FU-TUNG CHENG ISN’T in a hurry. The mainstay contributor to the East Bay design world, whose storefront office on San Pablo Avenue has been a hub of studies in concrete and a variety of design modes, is happy to talk about the musician David Byrne, the CIA’s penchant for recruiting at UC Berkeley when he was graduating in 1971, and his recent discovery of the work of Japanese artist Yayoi Kusama. It’s a languid approach to an interview that, 20 minutes in, has yet to address his most recent project, a house in Tiburon that trips down a hillside and works as a study in reflective planes and multiple forms of concrete, and it gets at least one writer fascinated about what, exactly, this designer is expressing with his work.
This wasn’t the first encounter for designer and client. Cheng worked with the client, a builder/developer, 15 years ago, in another lifetime for both of them. That time, personal and professional issues affected the relationship, leading to a long hiatus during which Cheng continued to explore his architectural relationship to concrete, and the client went about his life. Cheng didn’t think he was likely to find himself in the same river twice.
That was until three or four years ago, when the phone rang. The client had mellowed and was interested in having Cheng work on some interiors for his own home. Why only interiors? “I don’t trust your architecture,” the client said. (He might not have mellowed that much.) So Cheng made him an offer: he would work on retainer, design a house, and if the client didn’t like it, fine — they’d walk away peacefully.
Cheng wasn’t surprised when the client loved the first design he offered — the one they ended up going with. “There was a rationale behind the layering that he liked,” Cheng says, referring to the multiple types and colors and forms of concrete that he introduced for the house. Cheng isn’t a trained architect but a craftsman, someone who came up through the world of carpentry. A keen attention to the texture of details and walls, combined with an iconoclastic approach to spatial layout and siting, accounts for his somewhat outsider status.
That doesn’t mean Cheng doesn’t know about architecture, though. He references Frank Lloyd Wright in discussing the compression and expansion and sense of rhythm that his firm introduced into the house through the judicious use of hallways and parallel concrete walls, as well as the Italian architect Carlo Scarpa, whose influence he sees in the front entrance and the way that orange and red and gray concrete seem to converse with each other. The Scarpa reference particularly comes through in the sequence of entry forms — tapered treads in the staircase, a warm adobe-colored wall — and the relationship between ground, pond and house. “You’re progressing upwards and there are these textures, and part of a rock or a tree,” Cheng says. “It was like a rock canyon.”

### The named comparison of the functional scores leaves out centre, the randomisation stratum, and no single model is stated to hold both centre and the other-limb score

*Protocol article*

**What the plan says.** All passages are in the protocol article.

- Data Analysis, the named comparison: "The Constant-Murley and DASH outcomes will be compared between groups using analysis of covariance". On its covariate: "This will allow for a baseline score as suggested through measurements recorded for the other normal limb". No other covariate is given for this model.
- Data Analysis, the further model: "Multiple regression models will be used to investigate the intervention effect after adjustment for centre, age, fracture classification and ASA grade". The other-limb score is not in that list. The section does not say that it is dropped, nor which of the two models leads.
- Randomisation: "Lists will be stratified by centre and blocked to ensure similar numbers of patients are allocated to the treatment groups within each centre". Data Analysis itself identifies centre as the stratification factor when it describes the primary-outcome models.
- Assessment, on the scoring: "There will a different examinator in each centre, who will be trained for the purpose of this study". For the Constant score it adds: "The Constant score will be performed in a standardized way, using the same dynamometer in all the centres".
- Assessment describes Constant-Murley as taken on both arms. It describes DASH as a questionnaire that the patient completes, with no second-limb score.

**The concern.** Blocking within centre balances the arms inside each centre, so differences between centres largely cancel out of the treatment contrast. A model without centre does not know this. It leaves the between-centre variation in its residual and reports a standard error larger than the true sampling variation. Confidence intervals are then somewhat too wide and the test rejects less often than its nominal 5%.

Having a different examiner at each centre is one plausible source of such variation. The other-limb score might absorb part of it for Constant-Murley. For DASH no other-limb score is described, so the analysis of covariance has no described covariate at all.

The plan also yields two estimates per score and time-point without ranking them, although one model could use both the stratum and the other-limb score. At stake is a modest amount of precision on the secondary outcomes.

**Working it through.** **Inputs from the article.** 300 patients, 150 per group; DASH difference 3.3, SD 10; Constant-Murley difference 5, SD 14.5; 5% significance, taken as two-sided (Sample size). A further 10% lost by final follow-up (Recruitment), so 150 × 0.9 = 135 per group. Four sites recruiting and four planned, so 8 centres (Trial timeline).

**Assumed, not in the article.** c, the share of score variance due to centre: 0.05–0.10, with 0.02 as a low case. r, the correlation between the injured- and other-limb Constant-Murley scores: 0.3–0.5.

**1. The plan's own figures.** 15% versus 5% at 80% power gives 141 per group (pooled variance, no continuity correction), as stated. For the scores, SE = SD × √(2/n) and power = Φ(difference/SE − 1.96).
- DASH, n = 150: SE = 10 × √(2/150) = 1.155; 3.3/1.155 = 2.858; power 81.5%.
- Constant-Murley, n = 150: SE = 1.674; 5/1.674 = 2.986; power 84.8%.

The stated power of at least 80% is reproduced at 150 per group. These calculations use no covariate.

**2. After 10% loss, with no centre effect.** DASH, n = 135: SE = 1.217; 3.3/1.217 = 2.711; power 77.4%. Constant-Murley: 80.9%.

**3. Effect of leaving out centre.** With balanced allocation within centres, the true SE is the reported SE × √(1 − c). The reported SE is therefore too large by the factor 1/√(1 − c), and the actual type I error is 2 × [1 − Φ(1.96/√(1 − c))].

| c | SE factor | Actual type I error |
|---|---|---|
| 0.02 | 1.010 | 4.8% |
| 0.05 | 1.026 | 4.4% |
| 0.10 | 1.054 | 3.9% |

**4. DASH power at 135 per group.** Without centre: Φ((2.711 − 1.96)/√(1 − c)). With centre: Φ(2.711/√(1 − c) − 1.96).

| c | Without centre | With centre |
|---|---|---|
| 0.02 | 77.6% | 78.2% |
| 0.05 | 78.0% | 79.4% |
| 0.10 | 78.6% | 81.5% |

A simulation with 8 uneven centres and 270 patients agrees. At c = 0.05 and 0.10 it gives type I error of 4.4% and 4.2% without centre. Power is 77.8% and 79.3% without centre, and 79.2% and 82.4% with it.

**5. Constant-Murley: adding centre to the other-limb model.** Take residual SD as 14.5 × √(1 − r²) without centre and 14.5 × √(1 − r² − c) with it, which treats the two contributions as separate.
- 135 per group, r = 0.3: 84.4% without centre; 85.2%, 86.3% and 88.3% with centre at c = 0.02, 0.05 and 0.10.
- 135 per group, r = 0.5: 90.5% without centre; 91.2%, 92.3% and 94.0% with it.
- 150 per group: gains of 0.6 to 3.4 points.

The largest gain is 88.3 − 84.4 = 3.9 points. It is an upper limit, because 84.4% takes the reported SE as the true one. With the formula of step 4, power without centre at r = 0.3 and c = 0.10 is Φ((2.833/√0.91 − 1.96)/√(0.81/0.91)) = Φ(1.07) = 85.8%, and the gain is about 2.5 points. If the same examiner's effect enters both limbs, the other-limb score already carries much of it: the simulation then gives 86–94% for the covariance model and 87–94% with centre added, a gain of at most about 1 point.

The interior is a study in what concrete can be, and the material shows up everywhere. A long entrance hallway is pockmarked with apertures that are backed with a polyurethane cast, a glowing material that would fit right into a Jurassic Park set.
“It looks like a solid piece of amber that has a bug preserved in it for a billion years,” Cheng says. “But it’s not; it’s lodged into a negative space there.” The effect is that of a niche of concrete art in relief. Those translucent apertures contrast with completely transparent ones, like the eye-shaped cut made into the concrete wall that encloses the kitchen — “so he can keep an eye on the kids,” Cheng says, not entirely joking. Playfulness abounds: in the main bathroom, the sink isn’t just a sink; it’s “a lightweight fiber-reinforced [piece of] concrete that is sculpted and molded” and produced in Cheng’s shop.
Why this love for concrete? “In the 19th century, concrete was considered this miracle liquid stone,” Cheng says. His reverence for the different forms the material can take comes through in conversation, and his interest in a material that can change texture, strength and appearance makes sense in context of the rest of his interests.
“I have references to Scarpa, and in my own art background, to organic geological things,” he says. “I’ve merged them to create a tableaux.”
It’s an approach to the world that puts the first wide-ranging 20 minutes of our conversation into context. It’s clear that Cheng’s eyes are open, and he’s excited to show the world what he sees.
This article originally appeared in Marin Magazine's print edition with the headline: "Making Peace".